Death By Clutter: Sometimes Your Mess Can Kill You

We’re all guilty of amassing clutter in some form. Whether it’s a stack of magazines that you keep meaning to read, a smattering of clothing that you haven’t got around to hanging up, or your collection of tchotchkes that do nothing but sit and look pretty while collecting dust. For the most part, our clutter is manageable.

But what happens when these seemingly innocuous piles of stuff multiply, joining other supposedly benign piles until they form one continuous mountain of trash? If you are sharing your home with a Mount Vesuvius of things and find it impossible to part with them, you are likely a hoarder.

What is a hoarder?

A hoarder is an individual who accumulates and retains objects or animals in excess. These possessions begin to interfere with the hoarder’s ability to function in their family, employment, and social roles.

What does a hoarder’s home look like?

If any of the following statements describe your home, your hoarding problem is out of control and poses a danger to everyone who lives there.

–  Your home does not have a pathway throughout the house that is at least three feet wide.

–  You do not have safe access to all rooms in the house.

–  Your floor joists have been strained by the piles of stuff that they have been bearing.

–  You have windows or doors that are blocked off by possessions.

Why is hoarding dangerous?

Falls. Hoarders run a high risk of tripping over stray clutter or setting off an avalanche of falling items within their home.

Pathogens. Dust, dirt, insects, rodents and rodent feces, are more plentiful in the homes of hoarders–all of which can lead to respiratory illness, skin conditions, and various diseases.

Stress. Hoarders live in a constant state of chaos, which is extremely stressful. They run the risk of withdrawing, becoming anti-social, or suffering from acute depression. Relationships suffer as family members and friends find it more and more difficult to cope. Hoarding parents also run the risk of having their children removed from the home.

Collapse. The weight of stacked magazines and newspapers and other assorted hoarded items can compromise the integrity of the home, itself, leading to sagging or collapsed floors.

Fire. If fire should break out, hoarders often find themselves trapped. Due to the overwhelming amount of combustibles present, flames tend to spread quickly. That coupled with the fact that passageways and doors are often blocked, equates to disaster for anyone within the home.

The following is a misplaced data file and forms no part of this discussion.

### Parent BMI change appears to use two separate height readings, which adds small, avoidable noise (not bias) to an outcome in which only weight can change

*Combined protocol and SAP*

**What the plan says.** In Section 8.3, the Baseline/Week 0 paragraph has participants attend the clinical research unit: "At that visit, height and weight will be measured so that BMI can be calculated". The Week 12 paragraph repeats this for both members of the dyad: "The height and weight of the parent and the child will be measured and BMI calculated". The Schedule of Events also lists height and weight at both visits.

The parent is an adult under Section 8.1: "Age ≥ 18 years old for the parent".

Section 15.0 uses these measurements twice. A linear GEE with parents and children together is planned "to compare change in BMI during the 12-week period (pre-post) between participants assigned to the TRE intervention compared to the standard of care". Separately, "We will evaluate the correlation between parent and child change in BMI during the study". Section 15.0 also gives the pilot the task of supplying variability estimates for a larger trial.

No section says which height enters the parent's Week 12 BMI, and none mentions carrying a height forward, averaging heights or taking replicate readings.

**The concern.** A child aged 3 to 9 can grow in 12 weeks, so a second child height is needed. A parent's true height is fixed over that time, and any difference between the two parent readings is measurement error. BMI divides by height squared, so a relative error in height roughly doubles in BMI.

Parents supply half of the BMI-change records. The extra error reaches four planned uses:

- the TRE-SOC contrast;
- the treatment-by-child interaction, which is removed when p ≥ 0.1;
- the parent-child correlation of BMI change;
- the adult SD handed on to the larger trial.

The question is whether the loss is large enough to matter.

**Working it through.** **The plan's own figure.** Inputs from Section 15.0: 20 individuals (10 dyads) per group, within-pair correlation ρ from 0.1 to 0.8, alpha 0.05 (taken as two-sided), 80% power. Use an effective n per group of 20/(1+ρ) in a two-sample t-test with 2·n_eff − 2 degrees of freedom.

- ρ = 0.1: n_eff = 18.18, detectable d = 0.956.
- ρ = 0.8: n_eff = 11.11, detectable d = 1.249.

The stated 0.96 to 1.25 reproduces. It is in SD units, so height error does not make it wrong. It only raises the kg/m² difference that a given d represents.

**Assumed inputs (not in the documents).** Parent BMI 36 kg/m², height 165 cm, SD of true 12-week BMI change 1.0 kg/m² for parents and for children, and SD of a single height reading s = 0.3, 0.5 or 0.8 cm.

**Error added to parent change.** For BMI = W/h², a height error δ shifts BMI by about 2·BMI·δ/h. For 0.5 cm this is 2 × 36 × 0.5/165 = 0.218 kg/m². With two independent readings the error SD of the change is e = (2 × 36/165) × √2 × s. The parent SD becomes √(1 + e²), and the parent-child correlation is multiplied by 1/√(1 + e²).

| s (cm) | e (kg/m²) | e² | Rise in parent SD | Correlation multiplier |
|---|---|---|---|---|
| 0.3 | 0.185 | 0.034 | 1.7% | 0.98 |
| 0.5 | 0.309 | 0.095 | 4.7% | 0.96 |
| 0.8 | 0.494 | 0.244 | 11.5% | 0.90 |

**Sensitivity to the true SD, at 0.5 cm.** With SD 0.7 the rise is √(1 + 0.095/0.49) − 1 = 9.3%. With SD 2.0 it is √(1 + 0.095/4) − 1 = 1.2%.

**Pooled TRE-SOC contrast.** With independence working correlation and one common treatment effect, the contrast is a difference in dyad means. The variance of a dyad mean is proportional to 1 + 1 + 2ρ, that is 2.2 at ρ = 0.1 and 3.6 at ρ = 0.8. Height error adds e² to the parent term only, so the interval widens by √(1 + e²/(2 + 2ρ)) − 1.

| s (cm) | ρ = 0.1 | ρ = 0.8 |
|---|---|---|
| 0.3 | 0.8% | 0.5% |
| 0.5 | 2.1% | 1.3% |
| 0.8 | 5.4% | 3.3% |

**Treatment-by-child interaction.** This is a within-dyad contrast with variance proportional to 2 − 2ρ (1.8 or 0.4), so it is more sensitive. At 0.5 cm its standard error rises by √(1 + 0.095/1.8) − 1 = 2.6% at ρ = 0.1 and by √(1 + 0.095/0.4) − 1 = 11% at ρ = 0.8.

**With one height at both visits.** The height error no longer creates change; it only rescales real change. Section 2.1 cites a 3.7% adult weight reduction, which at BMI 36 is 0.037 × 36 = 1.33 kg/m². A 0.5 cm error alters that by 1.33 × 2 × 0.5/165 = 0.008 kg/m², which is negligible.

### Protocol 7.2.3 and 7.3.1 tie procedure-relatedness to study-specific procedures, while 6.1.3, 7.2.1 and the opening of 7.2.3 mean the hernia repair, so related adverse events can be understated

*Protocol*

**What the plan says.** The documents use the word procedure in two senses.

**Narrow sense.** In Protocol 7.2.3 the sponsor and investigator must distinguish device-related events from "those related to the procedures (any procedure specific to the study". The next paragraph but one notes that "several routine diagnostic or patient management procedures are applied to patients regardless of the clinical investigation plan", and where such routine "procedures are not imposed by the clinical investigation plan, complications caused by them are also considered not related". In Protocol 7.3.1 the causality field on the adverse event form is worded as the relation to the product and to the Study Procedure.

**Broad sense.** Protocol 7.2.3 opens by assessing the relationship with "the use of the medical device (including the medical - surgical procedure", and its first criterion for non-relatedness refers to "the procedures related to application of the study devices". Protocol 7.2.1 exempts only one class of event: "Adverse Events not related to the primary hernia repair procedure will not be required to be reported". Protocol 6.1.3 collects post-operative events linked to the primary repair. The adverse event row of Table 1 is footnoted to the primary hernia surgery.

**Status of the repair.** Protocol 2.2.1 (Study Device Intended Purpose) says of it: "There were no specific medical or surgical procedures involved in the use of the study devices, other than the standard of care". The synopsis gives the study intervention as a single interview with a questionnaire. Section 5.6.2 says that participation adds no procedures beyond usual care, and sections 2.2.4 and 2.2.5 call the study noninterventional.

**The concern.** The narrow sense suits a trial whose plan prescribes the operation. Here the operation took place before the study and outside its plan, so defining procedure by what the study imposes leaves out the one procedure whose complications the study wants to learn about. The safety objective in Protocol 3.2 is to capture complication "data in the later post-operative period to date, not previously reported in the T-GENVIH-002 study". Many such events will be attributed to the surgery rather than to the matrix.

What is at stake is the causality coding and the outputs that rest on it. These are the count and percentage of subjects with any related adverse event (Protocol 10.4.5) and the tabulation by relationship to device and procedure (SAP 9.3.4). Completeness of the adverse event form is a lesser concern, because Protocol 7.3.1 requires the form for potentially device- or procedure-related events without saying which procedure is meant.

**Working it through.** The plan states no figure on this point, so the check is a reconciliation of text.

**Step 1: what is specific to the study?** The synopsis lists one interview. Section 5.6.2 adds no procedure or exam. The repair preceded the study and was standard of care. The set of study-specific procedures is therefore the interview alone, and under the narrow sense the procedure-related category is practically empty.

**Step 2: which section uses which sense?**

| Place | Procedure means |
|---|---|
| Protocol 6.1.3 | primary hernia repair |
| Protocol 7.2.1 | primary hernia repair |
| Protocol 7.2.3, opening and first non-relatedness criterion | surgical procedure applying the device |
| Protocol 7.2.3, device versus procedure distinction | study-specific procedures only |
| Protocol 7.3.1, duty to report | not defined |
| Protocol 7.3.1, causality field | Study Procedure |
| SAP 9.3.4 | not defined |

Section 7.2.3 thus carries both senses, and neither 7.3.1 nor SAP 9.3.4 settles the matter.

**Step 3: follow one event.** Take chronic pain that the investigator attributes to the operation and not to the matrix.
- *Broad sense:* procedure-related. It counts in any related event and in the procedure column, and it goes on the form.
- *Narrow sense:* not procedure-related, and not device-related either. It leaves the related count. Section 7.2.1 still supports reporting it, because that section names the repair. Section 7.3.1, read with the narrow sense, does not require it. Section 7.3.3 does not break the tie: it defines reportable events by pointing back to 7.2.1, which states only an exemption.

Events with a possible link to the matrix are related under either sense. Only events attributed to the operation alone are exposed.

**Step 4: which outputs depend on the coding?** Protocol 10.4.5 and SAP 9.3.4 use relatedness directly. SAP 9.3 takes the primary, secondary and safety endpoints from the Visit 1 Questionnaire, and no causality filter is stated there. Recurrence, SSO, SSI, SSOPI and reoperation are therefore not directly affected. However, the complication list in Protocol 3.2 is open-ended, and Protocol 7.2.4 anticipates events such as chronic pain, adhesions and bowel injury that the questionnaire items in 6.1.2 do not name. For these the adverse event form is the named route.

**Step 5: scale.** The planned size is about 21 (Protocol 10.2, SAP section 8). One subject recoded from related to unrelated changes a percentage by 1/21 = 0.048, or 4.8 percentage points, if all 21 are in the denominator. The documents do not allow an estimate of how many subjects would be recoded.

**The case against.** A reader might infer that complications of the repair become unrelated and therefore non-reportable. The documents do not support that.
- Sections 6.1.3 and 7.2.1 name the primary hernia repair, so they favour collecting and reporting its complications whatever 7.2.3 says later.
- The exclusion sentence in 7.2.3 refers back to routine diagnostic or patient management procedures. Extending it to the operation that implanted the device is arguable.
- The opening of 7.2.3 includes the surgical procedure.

Sadly, hoarding stories with tragic endings are becoming more common. In November of 2013, a fifty-five-year-old New Hampshire man succumbed to smoke inhalation when neighbors and first responders were unable to make their way into the home. The doors were blocked by clutter.

On December 5, 2013, an elderly London couple were found dead in each other’s arms after a blaze whipped through their home. A tea light candle ignited the fire, and due to the enormous volume of contents within the home, the flames spread very quickly.

In August of 2010, a Las Vegas woman was discovered buried beneath a pile of refuse in her home. The woman had been reported missing by her husband four months earlier. Police and sniffer dogs had searched the home several times prior to the discovery of her body, but due to the extreme odor within the home, they were unable to pick up her scent. Her husband came across her body when he was cleaning out a back room that he referred to as her “rabbit hole.”

Yes, clutter can sneak up on you and take over your life. If you fear that your clutter is getting out of control, you need to take action immediately. Start clearing “things” out of your life and if the job seems too big to tackle, contact a local health professional.

What tips do you have for de-clutting a home?

Kimberley Laws is a freelance writer and avid blogger. She is a social media addict who has written a barrage of stories on social media marketing, blogging tips, and online technology degrees. You can follow her at The Embiggens Project and Searching for Barry Weiss.

Image courtesy of photos.com

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